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22 July, 2013 16:32   ▪  

Expert: Ukrainian government is pushing the economy back to the USSR

The Ukrainian government may announce a default in Q4’2013 or later because it will not be able to pay its debt liabilities on a timely basis, comments Volodymyr Lanovyi, President of the Centre for Market Reforms

Western experts project this given Ukraine’s significant debts, Lanovyi claims.

“Ukraine may announce a default at the end of this year because it will not be able to pay its liabilities. The West expects this. Of course, the government may avert this by throwing some huge object for privatization and gaining a few billion dollars. If that happens, the default may occur sometime later. However, even the sale of huge objects will not bring sufficient revenues to cover the accumulated debt,” Lanovyi says.

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This year, Ukraine has to pay nearly USD 30bn of internal and external debt liabilities. “The government has been paying its current liabilities with loans for the past few months. Thus, the debt is growing and the government is more likely to have no money to cover its debts,” he explains. Respectively, this situation affects investment flow to Ukraine, the expert notes.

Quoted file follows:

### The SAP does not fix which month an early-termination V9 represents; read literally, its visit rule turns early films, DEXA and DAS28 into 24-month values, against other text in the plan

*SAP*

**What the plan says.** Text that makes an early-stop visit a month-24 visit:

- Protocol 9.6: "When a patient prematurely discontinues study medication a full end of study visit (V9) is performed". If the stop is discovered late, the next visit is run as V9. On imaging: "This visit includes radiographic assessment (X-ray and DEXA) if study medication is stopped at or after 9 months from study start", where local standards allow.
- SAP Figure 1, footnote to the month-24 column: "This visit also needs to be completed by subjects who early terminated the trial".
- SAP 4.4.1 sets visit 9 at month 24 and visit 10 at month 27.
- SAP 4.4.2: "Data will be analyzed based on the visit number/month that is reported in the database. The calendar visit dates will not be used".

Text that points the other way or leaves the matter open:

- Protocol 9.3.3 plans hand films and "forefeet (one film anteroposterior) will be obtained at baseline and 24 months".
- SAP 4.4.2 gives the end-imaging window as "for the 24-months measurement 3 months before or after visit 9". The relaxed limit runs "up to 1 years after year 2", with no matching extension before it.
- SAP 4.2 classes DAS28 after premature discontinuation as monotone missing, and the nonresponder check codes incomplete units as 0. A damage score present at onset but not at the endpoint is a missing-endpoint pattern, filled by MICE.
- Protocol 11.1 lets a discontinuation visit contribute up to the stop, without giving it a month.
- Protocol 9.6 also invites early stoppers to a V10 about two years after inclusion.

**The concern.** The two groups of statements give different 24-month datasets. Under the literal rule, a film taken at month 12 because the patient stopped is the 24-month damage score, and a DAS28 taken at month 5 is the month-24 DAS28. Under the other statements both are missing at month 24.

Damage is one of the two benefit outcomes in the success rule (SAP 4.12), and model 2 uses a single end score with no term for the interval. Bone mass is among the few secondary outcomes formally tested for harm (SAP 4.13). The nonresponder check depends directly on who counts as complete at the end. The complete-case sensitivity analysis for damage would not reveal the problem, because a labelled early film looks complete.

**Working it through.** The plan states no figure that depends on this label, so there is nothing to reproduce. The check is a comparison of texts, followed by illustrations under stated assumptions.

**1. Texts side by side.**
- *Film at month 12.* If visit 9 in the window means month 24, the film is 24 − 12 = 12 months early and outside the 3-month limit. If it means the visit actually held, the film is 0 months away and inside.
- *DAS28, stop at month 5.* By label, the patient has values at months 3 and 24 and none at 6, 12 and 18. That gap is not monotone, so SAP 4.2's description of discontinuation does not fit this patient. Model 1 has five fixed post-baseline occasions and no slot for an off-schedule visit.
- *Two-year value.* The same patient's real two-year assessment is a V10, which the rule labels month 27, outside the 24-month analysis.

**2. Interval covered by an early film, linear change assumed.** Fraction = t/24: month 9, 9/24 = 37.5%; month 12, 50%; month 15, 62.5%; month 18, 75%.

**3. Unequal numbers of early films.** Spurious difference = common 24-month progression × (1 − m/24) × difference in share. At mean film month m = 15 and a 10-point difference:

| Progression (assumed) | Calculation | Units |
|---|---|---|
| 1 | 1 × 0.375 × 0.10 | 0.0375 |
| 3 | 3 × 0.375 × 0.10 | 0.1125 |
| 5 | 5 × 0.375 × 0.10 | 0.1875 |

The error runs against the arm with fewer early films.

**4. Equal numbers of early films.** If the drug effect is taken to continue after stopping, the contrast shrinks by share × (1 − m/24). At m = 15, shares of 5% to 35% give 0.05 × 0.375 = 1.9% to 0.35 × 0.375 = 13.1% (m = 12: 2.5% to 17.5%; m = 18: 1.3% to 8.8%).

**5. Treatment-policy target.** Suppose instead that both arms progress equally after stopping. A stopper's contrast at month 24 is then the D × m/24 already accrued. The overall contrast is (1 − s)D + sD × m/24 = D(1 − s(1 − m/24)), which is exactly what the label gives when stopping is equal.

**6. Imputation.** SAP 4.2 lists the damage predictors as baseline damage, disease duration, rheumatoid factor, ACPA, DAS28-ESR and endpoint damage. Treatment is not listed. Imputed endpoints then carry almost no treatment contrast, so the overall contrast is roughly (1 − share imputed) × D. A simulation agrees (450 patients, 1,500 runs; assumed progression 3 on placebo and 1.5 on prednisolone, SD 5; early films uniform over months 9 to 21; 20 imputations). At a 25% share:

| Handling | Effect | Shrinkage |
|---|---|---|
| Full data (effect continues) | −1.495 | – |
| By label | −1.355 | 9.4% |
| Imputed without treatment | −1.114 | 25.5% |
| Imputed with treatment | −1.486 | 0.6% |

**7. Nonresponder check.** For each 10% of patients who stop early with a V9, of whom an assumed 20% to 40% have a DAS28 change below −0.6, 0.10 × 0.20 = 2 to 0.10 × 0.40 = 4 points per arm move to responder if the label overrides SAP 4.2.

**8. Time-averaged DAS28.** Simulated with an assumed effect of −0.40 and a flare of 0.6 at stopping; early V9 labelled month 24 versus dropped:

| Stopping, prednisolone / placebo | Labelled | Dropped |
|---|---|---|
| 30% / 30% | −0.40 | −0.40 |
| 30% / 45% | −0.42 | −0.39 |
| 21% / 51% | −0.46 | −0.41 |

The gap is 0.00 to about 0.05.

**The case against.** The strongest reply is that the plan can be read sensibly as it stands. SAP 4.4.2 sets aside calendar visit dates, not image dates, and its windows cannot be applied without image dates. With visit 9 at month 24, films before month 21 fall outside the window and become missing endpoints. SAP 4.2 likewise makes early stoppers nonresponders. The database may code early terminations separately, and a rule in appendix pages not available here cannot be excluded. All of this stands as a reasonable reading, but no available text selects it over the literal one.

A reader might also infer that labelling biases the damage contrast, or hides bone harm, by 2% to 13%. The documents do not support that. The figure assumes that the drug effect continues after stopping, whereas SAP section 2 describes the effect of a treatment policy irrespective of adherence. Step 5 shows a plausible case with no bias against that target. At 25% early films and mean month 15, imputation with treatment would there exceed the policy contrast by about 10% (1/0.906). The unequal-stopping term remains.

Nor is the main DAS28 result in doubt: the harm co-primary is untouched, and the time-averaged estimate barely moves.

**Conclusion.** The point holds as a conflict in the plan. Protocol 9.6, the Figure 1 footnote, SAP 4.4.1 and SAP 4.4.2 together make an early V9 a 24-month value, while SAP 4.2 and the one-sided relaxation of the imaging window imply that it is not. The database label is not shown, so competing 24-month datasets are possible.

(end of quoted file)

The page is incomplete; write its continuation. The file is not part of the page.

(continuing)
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“Of course, investors have turned away from Ukraine. The West is growing more and more critical in its expectations, and in practice we are witnessing capital outflow from Ukraine. The outflow of investors has become a one-sided process, while new investors are mostly representatives of Ukrainian owners masked behind offshore foreign companies,” Lanovyi comments.

“Investors won’t come back. There is no hope for that. We are going back to a centralized Soviet-type command economy. As you know, foreign investors barely came to the Soviet Union, save for one or two companies. So, we’re moving back to the USSR,” he believes. 

Lanovyi does not expect the Association Agreement and FTA with the EU, if signed, to bring more new private investors.  

“Only a government guarantee can draw a private investor – when the government undertakes liabilities to return money in certain cases. This is also a debt model of sorts. But guarantees of the Ukrainian government are worthless because of its huge debts,” he notes. 

The only option is to draw supranational investment. “This is only possible in segments linked to the entire Europe, such as the environment, energy, agriculture and the like. This kind of investment may still come to Ukraine under certain political conditions and commitments,” the expert claims. 

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According to the Q2’2013 report by Standard & Poor `s, Ukraine landed 7th out of 70 countries in the rate of default likelihood. Its total CPD was estimated at 44.25% compared to 34.8% in Q1’2013. The default prognosis is based on the country’s CDS index.

In February 2012, Bloomberg stated that Ukraine’s default risk was only lower than that of Greece.

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